Lions that killed suspected rhino poachers won’t be euthanized, says owner of game reserve

The six lions involved in the killing of suspected poachers are not showing aggressive behaviour, according to the owner of the game reserve in South Africa.

Nick Fox, the owner of Sibuya Game Reserve, said he’s received many questions related to the future of the lions who killed the poachers. The lions were anesthetized by darts after the bodies of the poachers were found and they are being closely monitored by Fox, the veterinary staff and conservation staff at the reserve.

Fox said the lions’  behaviour appeared no different from that exhibited towards these vehicles over the last ten years.  The general consensus in the game industry is that lions view a game viewing vehicle containing people as something entirely different from individuals who are walking on the ground. At Sibuya Game Reserve, located the country’s Sunshine Coast and accessible solely by boat, visitors only view game from specialized game viewing vehicles and not on foot due to the extremely dense bush and thick forest on the reserve, according to Fox.

Although we will continue to be extremely vigilant we remain positive that this incident will not necessitate any changes to the status quo of our lions.

The lions are believed to have killed at least three poachers who entered the game reserve sometime during the night of July 1st and the early hours of July 2nd.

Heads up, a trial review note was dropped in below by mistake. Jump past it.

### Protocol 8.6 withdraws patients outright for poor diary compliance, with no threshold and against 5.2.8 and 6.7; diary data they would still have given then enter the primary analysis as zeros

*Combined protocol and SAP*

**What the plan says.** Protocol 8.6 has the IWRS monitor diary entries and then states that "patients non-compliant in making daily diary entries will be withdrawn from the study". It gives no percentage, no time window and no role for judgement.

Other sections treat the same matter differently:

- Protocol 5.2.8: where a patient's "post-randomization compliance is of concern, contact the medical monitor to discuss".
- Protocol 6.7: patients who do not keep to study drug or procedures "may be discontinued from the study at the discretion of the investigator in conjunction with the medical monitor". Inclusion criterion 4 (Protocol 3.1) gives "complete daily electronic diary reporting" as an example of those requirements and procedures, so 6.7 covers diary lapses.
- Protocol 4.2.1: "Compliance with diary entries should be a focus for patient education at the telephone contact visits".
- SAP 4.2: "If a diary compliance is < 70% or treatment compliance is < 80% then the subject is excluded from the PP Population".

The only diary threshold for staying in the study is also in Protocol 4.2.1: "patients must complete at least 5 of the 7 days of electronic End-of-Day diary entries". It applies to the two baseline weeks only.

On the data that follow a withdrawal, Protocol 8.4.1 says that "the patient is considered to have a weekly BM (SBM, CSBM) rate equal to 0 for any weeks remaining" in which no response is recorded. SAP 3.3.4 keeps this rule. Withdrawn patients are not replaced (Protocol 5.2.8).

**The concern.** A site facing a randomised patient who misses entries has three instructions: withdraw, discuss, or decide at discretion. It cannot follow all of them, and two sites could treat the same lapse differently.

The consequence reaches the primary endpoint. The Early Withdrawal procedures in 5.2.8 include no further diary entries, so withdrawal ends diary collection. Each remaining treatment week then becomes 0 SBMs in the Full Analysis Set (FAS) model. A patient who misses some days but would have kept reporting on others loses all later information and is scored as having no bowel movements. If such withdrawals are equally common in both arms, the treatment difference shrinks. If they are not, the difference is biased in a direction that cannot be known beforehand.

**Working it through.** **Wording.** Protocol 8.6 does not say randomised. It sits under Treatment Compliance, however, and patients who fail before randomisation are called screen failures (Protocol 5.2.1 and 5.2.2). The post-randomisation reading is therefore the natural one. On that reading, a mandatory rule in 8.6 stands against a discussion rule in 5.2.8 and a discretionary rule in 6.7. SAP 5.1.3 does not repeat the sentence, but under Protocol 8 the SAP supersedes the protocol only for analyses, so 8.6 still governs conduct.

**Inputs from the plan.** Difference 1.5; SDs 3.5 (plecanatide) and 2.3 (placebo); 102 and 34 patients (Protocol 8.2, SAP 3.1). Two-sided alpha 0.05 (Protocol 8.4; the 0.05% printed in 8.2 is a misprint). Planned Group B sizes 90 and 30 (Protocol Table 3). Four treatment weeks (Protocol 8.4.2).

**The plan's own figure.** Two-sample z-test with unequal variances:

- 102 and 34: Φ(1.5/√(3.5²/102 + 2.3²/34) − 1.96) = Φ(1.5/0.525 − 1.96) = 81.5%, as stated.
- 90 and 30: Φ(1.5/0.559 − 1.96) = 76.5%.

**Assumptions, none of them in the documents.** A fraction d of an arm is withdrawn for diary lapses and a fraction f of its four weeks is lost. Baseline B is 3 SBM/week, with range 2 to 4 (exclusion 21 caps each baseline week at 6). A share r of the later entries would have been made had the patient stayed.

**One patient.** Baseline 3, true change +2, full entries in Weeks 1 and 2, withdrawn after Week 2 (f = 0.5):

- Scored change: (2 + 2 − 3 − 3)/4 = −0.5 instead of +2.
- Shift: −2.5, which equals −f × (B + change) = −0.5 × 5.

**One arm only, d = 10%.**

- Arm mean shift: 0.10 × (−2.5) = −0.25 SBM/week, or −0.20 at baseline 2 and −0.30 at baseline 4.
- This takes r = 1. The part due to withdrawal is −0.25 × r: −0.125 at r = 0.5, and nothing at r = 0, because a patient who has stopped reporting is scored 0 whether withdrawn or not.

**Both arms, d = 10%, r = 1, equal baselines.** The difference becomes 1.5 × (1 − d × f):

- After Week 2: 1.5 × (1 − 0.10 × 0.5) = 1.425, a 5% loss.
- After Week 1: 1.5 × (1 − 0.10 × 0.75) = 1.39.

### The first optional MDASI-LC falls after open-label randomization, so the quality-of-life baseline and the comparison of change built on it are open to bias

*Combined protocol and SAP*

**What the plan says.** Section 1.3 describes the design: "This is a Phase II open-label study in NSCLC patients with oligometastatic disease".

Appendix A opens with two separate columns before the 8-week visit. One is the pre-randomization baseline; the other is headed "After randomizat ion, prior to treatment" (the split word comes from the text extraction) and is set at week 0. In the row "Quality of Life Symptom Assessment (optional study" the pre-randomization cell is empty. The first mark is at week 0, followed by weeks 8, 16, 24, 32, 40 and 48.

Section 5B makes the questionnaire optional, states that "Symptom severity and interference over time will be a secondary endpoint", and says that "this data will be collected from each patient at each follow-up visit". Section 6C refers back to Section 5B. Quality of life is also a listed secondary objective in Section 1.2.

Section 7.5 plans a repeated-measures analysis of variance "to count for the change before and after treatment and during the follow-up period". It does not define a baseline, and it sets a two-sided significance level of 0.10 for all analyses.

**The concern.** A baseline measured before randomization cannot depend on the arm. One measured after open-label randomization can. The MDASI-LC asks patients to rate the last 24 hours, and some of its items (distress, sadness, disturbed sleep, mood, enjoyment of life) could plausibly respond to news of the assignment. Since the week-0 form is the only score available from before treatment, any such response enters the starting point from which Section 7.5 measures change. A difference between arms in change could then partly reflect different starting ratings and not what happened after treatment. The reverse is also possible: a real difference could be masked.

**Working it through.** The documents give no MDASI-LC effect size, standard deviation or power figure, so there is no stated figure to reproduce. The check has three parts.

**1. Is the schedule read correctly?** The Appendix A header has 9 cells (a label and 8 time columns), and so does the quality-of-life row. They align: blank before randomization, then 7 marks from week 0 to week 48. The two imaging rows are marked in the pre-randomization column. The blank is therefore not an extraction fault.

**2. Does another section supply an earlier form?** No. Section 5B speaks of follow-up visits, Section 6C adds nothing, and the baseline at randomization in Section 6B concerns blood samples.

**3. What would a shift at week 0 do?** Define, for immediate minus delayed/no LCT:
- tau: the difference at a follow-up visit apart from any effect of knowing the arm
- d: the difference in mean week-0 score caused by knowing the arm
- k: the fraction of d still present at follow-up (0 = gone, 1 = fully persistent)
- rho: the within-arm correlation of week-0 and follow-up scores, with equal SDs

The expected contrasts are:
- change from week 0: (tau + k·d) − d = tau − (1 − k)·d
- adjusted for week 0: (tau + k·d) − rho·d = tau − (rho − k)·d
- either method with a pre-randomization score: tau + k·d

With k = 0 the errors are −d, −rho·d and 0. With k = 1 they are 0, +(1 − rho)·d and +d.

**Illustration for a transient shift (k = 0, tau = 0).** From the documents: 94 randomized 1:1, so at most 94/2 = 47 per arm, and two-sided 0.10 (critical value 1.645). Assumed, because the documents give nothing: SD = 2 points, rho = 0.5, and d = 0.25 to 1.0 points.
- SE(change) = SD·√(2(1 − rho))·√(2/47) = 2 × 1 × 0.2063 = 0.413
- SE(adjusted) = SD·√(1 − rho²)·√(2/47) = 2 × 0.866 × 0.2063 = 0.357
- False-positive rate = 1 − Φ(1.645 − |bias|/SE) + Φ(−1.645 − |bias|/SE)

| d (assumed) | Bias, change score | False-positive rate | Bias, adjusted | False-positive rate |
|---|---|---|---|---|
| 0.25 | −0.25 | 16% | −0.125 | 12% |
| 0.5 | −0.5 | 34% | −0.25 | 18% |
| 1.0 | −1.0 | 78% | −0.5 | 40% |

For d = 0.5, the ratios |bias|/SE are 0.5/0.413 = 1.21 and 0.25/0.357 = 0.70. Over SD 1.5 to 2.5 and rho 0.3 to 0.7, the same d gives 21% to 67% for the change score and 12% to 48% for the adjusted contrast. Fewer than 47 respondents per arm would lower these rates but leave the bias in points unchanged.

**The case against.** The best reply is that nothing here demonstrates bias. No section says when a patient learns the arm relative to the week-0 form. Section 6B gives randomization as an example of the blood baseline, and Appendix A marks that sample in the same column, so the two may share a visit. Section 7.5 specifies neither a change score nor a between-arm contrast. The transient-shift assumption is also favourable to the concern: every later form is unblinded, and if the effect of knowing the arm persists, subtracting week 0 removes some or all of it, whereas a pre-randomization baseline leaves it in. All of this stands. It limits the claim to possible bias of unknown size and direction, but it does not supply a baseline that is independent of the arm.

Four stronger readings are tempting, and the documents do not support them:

The poachers were armed with, amongst other things, a high powered rifle with a silencer, an axe, wire cutters and had food supplies for a number of days – all the hallmarks of a gang intent on killing rhino and removing their horns.

One of the reserve’s anti-poaching dogs alerted her handler at about 4.30 am Monday morning that something was amiss.

At the same time the handler heard a loud commotion coming from the lions so he suspected that this was what had alerted her and was not concerned. It is not unusual to hear them at night. However, it now appears likely that the dog had been alerted by something else out of the ordinary coming from the lions.

At about 4.30 pm on Tuesday 3rd July one of our field guides on game drive alerted the Anti-Poaching Unit that there appeared to be human remains as well as other items in the immediate vicinity of the lions. Fox said he immediately went to the scene along with people from the anti-poaching unit.

At the scene, they found the high powered rifle, gloves, wire cutters and the remains of a back pack with food, water and other supplies.

Clearly, the poachers had walked into a pride of six lions and some, if not all had been killed.

As it was already dark when they made the initial discovery, the investigators waited until dawn and returned with a vet to dart the entire pride of lions so that Police forensic teams assisted by our Anti-poaching unit could comb the immediate area for clues.

At this stage it is still not clear exactly how many poachers were killed but the Police forensic team continue to investigate, Fox said.

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Peg Fong

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